education

Protests against LGBT+ lessons permanently banned from outside Birmingham primary school



Protests against LGBT+ equality lessons have been permanently banned from outside a school in Birmingham.

The High Court ban includes an exclusion zone surrounding Anderton Park Primary School which has faced regular demonstrations for teaching pupils about the existence of same-sex families. 

Mr Justice Warby QC said the ongoing protests outside the school’s gates had “a very significant adverse impact” on pupils, teachers and residents.

In June, Birmingham City Council was granted an order temporarily banning protesters from outside the school over safety fears.

Now the High Court in Birmingham has made the ban permanent against protesters Shakeel Afsar, Amir Ahmed and Rosina Afsar, as well as “persons unknown”.

It comes after a five-day hearing last month saw the local authority seek a permanent order to protect the school from further protests.

Recounting claims made by protesters, including one that the school had a “paedophile agenda” and that staff were “teaching children how to masturbate”, the judge said: “None of this is true.”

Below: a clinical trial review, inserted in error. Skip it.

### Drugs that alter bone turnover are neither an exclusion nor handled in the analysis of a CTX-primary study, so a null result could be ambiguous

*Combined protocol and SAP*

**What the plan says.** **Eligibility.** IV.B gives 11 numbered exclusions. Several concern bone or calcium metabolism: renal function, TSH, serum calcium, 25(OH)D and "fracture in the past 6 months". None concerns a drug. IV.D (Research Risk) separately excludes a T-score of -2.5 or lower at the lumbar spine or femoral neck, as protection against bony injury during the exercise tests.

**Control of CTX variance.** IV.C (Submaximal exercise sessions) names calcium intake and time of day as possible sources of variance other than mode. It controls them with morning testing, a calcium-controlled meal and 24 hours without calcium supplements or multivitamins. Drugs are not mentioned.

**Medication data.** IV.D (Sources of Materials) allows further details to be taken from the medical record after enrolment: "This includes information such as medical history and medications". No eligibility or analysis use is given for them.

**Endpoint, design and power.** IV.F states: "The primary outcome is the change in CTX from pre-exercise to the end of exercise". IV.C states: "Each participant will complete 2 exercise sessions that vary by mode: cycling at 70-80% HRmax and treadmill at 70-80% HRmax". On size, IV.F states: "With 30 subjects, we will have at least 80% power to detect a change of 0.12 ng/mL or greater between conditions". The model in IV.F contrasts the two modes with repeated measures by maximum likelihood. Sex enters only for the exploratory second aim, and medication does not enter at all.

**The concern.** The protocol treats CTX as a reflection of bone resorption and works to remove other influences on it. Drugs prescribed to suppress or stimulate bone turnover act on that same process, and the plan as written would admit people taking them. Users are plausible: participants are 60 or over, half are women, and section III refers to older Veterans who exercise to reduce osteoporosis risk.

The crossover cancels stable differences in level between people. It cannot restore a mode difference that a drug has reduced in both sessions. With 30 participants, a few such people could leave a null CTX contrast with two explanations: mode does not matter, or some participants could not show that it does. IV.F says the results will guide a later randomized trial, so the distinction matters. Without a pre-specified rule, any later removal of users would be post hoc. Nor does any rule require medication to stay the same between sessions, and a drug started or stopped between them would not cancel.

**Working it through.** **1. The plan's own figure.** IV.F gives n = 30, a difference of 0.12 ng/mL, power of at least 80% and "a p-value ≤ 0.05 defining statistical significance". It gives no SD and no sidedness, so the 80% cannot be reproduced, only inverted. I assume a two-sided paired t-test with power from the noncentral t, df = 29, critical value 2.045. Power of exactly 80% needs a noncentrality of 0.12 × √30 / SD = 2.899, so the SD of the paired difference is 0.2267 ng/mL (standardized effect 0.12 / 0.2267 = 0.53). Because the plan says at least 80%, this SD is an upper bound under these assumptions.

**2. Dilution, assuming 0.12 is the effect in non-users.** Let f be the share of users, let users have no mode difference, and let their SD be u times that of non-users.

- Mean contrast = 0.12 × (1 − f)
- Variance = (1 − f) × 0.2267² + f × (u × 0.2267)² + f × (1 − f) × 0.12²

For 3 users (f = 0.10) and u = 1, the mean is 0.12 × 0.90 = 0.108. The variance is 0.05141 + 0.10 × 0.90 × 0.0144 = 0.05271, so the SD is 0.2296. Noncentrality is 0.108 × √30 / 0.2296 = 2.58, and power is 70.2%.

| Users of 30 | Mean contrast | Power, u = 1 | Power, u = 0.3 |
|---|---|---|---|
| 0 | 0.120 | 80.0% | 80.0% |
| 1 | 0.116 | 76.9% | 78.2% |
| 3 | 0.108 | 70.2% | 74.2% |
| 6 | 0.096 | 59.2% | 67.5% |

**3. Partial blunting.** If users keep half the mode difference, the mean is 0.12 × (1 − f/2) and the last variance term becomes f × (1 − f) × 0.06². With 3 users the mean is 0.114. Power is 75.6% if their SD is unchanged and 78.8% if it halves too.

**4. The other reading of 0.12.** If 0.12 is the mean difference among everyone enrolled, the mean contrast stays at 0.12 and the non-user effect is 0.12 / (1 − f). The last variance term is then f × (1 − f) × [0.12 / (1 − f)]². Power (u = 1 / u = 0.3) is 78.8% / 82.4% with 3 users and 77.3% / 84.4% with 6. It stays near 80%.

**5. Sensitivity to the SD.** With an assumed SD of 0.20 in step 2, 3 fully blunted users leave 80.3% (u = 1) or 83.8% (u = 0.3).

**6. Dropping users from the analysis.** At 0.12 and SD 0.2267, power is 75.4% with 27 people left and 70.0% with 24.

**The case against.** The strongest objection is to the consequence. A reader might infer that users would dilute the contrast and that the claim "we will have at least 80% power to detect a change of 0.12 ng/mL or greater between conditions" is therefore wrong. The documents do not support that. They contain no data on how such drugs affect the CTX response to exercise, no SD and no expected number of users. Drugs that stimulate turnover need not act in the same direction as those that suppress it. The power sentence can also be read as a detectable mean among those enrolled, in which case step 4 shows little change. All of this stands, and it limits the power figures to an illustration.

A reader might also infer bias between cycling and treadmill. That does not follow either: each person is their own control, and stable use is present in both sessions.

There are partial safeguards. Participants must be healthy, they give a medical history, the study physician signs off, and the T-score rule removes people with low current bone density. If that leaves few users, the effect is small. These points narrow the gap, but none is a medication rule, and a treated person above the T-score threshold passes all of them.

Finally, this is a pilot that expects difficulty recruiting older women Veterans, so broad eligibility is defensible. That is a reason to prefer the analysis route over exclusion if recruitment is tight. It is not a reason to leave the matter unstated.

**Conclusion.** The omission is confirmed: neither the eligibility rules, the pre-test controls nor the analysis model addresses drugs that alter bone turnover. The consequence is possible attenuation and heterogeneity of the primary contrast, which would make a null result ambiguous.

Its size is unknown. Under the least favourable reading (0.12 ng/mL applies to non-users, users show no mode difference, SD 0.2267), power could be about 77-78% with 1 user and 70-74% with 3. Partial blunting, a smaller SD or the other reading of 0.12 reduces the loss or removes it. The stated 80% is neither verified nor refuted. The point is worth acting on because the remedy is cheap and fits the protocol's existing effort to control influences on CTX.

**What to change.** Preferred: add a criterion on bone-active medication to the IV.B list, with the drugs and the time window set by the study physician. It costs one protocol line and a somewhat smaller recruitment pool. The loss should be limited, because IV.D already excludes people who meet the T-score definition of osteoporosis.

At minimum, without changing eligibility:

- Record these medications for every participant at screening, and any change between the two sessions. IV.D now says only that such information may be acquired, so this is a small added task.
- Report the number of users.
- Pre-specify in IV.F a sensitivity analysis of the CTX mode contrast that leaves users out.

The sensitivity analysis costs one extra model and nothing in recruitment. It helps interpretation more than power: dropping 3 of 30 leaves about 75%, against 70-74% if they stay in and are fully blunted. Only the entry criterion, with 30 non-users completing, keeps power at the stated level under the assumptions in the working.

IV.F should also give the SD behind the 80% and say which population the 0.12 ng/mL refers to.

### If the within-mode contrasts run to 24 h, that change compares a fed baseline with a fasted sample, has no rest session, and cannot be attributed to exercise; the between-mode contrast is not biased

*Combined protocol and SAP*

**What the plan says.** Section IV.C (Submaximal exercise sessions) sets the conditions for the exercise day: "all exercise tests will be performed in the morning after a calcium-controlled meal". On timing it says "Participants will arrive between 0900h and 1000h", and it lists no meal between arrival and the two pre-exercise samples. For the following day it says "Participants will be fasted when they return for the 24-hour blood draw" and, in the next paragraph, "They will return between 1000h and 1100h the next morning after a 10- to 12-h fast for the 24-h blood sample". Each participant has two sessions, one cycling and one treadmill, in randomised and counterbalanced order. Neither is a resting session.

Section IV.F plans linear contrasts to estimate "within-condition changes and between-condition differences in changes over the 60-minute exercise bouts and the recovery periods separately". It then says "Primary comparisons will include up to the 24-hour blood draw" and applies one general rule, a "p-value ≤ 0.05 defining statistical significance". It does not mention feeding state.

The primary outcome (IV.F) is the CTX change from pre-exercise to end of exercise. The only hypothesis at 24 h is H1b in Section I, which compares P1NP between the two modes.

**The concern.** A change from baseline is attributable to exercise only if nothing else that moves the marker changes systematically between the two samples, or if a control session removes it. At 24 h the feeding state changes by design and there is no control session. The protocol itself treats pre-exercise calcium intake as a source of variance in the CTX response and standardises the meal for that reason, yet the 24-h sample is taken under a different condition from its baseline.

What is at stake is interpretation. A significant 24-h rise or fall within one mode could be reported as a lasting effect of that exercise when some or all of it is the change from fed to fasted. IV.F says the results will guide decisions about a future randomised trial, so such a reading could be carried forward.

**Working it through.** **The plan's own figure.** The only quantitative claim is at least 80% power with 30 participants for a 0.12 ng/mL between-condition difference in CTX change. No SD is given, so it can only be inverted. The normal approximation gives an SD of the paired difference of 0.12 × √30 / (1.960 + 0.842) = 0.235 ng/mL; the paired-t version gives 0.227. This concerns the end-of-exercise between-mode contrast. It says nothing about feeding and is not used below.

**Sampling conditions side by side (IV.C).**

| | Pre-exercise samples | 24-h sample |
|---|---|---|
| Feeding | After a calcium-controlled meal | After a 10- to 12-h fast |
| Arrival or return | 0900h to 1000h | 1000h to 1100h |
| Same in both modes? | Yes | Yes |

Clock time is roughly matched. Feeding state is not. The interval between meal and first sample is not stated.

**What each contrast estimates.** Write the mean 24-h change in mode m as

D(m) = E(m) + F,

Mr Justice Warby added that what was being taught at the school had been “misrepresented and misunderstood” by the protesters.

He said there had been leaflets handed out “suggesting the school was promoting homosexuality – which is not the case.”

“This judgment notes that the true position has been misrepresented, sometimes grossly, in the course of these protests,” he added.

On the ruling, Paul Whiteman, general secretary of school leaders’ union NAHT, said: “This judgement makes it abundantly clear that the school gate is no place to hold a protest.

“These protests have been widely and rightly condemned and they should now be brought to an end with immediate effect.”

He added: “Dedicated public servants faithfully discharging their duty have an absolute right to feel confident and safe, pupils should never have to walk past noisy and aggressive protests on their way to school.

“We will continue to support schools where disagreements persist because diversity and equality are a matter of fact and a matter of law and learning about equality and diversity is not optional.”

A Department for Education spokesperson said: “We’ve long said we want to end these protests and encourage positive dialogue, so we welcome the High Court’s decision today.

“We continue to work with the school and parents to encourage positive and constructive engagement.”

Additional reporting by Press Association



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